Many people become "successes" over the years. They achieve professional success, career success, business success, growing their fame and fortunes. Too many in the process have become family failures. At the end of the day, our deepest satisfaction in life comes not from our professional achievements but from our family -- the growth, stability and togetherness that we have nurtured over the years -- what our Jewish parents and grandparents simply called Yiddishe Nachas.

To paraphrase the sixth Lubavitcher Rebbe, Rabbi Yosef Yitzchak Schneersohn, "Jewish wealth is not measured in property portfolios or stocks and bonds; true Jewish wealth is being blessed with children who walk in the ways of G-d." For that, we need to be there for them and with them.

(Excerpts from Chabad.org - from Rabbi Yossy Goldman)


May you have a meaningful and uplifting Shabbos!!

Sunday, July 31, 2016

Farbrengen Sunday night

There will be a farbrengen on Sunday night in honor of the yahrzeit of Rabbi Wichnin A”H, after the 9:30 Ma’ariv, led by his son Nachman Dov Wichnin.

Davening Times for the week of Parshas Matos-Masei for Tzemach Tzedek

Shacharis - Sunday                                                       8:00, 9:00, 10:00am

Shacharis - Monday thru Friday                                       6:48, 8:00, 9:00am

Shacharis - Friday (Rosh Chodesh)                                6:45, 8:00, 9:00am

Mincha - Sunday thru Thursday                                                7:00, 8:00pm

Maariv - Sunday thru Thursday                                                 8:45, 9:30pm

Friday, July 29, 2016

Parshas Pinchas Schedule for Tzemach Tzedek

The following is the Tzemach Tzedek schedule for Shabbos Mevarchim Parshas Pinchas:

Friday - ערב ש"ק

Licht Bentchen                                                                                           7:57pm

Minchah Erev Shabbos                                                                              8:13pm

Kabbolas Shabbos                                                                                     8:45pm

שבת קודש

Tehillim Shabbos Mevorchim                                                                      8:30am

Sof Zman Krias Shma                                                                              9:26am

Shacharis                                                                                                   10:00am

Kiddush/Farbrengen following Davening

Minchah Gedolah                                                                                         1:38pm

Women's Pirkei Avos Shiur                                                                          6:00pm

Rov's Halochoh Shiur                                                                                   7:10pm

Minchah                                                                                                        7:55pm

Motzoei Shabbos/Maariv                                                                              9:01pm

א גוטען שבת

הַקְהֵל אֶת־הָעָם הָאֲנָשִׁים וְהַנָּשִׁים וְהַטַּף ... לְמַעַן יִשְׁמְעוּ וּלְמַעַן יִלְמְדוּ וְיָרְאוּ אֶת־ה' אֱלֹקֵיכֶם

Parsha Perspective

By Rabbi Yisroel Shusterman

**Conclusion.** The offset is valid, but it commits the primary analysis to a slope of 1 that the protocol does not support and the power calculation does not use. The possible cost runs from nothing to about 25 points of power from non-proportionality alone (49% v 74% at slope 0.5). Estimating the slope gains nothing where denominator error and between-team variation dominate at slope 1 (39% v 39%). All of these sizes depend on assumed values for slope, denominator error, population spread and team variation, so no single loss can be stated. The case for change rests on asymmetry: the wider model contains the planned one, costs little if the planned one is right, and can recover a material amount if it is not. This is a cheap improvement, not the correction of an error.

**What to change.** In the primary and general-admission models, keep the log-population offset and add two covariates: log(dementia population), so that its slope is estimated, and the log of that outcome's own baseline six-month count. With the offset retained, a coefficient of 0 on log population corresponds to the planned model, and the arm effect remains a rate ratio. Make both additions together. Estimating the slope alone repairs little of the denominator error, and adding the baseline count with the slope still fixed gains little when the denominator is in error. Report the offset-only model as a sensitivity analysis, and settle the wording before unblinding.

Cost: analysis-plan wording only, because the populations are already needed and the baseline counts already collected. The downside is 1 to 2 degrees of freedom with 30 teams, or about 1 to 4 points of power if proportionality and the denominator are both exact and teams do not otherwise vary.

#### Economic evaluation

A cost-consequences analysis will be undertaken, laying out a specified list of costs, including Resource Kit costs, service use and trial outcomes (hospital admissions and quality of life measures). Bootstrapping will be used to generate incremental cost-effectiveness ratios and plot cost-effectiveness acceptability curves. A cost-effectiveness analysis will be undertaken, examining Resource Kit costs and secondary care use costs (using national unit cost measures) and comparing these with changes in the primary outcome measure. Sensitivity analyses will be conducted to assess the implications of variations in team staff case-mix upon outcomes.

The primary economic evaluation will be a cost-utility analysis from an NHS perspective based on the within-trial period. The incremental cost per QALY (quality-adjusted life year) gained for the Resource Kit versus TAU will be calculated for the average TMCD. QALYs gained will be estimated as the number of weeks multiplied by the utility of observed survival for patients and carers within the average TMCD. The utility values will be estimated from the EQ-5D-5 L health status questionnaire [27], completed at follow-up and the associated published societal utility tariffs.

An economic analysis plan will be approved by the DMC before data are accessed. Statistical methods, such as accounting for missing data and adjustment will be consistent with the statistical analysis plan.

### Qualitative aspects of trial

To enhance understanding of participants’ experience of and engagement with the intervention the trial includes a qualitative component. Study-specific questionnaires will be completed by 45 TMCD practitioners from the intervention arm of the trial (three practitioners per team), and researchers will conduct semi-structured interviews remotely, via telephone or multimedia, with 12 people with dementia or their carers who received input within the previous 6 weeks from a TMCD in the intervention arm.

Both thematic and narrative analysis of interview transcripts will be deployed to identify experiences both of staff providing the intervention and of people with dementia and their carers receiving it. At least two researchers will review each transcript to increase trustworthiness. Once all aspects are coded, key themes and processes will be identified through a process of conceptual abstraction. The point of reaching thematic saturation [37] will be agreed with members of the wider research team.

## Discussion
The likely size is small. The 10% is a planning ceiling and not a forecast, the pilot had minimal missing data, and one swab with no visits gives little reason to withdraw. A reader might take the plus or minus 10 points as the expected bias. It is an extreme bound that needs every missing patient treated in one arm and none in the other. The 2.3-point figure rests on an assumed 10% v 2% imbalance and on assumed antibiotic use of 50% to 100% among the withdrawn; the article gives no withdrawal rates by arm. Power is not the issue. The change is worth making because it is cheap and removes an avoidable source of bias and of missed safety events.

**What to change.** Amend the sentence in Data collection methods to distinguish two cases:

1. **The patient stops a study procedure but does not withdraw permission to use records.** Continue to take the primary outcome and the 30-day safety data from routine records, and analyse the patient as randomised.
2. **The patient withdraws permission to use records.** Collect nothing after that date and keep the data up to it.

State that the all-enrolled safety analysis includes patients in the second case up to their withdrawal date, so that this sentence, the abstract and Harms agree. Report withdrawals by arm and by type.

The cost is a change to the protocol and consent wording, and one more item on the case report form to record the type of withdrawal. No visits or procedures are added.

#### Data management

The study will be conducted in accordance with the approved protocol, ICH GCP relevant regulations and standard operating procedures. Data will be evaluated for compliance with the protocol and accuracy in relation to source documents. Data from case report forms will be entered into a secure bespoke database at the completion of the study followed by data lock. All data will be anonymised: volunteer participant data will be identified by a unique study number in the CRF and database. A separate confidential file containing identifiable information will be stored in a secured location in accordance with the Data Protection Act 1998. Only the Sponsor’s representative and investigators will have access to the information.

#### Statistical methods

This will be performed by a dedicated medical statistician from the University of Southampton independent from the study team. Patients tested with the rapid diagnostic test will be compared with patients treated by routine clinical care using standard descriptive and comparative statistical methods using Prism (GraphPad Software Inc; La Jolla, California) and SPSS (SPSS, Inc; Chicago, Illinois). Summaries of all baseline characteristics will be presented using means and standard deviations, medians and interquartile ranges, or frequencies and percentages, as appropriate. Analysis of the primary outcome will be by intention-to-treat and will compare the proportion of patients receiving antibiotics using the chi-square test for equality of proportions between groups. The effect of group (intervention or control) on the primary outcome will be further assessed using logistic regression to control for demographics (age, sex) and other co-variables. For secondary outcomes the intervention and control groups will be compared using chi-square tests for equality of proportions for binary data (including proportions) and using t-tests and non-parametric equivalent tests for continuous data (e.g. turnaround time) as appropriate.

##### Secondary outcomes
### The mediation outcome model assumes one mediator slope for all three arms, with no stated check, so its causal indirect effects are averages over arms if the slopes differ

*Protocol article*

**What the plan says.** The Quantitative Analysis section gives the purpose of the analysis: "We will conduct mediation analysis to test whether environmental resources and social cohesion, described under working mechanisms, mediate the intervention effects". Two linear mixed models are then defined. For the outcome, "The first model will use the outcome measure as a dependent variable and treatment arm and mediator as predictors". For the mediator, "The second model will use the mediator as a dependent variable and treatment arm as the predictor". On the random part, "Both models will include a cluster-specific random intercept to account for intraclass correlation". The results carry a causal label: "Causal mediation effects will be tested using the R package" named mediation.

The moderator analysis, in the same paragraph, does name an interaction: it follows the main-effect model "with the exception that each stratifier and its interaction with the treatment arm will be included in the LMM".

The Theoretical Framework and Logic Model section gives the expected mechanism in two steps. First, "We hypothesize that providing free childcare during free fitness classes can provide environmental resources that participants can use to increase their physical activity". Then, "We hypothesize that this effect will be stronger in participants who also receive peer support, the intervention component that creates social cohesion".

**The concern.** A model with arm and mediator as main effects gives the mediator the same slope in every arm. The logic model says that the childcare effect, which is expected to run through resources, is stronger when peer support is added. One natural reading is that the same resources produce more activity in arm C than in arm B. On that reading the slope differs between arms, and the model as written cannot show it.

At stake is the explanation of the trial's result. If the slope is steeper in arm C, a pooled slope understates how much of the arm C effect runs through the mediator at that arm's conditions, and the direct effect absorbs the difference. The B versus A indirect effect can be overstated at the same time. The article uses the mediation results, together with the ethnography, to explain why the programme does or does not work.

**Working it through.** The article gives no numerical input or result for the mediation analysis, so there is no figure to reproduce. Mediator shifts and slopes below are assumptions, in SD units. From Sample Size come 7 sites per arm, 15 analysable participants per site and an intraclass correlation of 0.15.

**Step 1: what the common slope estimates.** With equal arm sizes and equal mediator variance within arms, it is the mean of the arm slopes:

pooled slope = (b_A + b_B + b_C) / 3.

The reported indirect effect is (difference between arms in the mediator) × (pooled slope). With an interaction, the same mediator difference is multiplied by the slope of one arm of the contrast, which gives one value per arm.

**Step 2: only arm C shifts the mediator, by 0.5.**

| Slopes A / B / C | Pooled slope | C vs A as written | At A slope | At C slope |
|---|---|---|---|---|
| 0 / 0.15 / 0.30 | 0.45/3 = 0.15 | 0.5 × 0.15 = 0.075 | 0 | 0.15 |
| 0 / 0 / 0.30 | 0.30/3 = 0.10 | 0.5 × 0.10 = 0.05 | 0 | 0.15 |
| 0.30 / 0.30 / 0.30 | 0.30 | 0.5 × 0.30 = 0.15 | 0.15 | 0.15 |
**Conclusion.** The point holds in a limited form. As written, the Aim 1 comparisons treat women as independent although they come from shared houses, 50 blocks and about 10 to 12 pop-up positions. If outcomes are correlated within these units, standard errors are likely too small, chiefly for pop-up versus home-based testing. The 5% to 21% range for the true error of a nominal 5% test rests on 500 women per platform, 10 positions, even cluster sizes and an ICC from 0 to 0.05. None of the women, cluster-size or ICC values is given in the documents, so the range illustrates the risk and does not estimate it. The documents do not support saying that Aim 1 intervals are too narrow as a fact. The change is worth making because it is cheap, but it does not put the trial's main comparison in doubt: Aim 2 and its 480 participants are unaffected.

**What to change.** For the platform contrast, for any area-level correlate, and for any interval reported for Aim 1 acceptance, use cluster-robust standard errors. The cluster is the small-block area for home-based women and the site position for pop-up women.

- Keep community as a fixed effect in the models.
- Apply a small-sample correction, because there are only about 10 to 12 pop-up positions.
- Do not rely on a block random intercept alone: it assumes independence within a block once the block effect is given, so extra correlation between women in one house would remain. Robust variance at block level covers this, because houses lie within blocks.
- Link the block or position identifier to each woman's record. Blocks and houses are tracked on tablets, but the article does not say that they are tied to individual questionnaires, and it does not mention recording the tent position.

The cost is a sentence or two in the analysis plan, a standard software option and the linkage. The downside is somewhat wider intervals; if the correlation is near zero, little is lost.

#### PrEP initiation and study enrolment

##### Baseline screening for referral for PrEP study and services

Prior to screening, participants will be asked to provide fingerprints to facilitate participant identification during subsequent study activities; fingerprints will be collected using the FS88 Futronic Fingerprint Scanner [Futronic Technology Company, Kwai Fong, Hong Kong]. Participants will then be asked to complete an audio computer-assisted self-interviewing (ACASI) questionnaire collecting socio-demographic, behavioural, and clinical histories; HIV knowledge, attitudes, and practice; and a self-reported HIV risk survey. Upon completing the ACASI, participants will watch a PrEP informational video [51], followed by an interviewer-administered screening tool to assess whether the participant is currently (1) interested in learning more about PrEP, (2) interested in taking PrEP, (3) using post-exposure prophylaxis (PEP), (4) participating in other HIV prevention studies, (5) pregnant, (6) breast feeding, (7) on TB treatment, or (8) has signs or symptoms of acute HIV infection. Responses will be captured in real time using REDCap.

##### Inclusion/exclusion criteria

This week’s Parsha Perspective is dedicated by Mr. Binyomin Philipson  in memory of his late mother Mrs. Ellen (Elka bas Zisel) Philipson OBM 

Pinchas, the hero of this week’s Torah portion, Pinchas (Bamidbor [Numbers] 25:10-30:1) was previously unheard of. Though as a grandson of Aaron he belonged to the “royal family,” he was an unseeded young man, who, with a single act of bravery was catapulted to stardom.
The Talmud (Sanhedrin 82a) tells the behind the scenes story. Zimri, a prince of the tribe of Shimon, publicly flaunts his intimate relationship with a heathen Midianite princess. Moses is momentarily stymied. Pinchas respectfully reminds Moses that he himself taught the principle that one who behaves as Zimri did may be executed by the zealous. Moses responds that since Pinchas remembered this, he, Pinchas, should be the one to actually carry it out. Pinchas duly does just that and the terrible plague that had taken the lives of thousands is stilled. G-d blesses Pinchas with His Covenant of Peace and Pinchas goes down in history as the hero who saved the day.
Now Pinchas could have thought.  Here stand Moses and Aaron, other prominent elders and leaders and they are all silent. Who, then, am I to step forward? Surely I must keep quiet and hold my peace.
But Pinchas did not say that. And thank G-d he didn’t. Had he kept his silence, the plague might not have been averted and Pinchas would have remained a non-entity.
This, says the Lubavitcher Rebbe, serves a powerful lesson to all of us. If you witnesses a situation where you feel that you can make a difference, then you must. And the fact that greater people than you seem paralyzed should not necessarily mean that you too should remain idle. Perhaps you are earmarked for greatness and G-d is opening your window of opportunity. Deny yourself this moment and you deny destiny.
Sometimes the moment is yours. Sometimes greater people may vacillate and the responsibility and opportunity rest with you and you alone. Each of us has so much unlocked potential. Rare and precious are those crossroads of life when the chance to unleash that inner calling presents itself.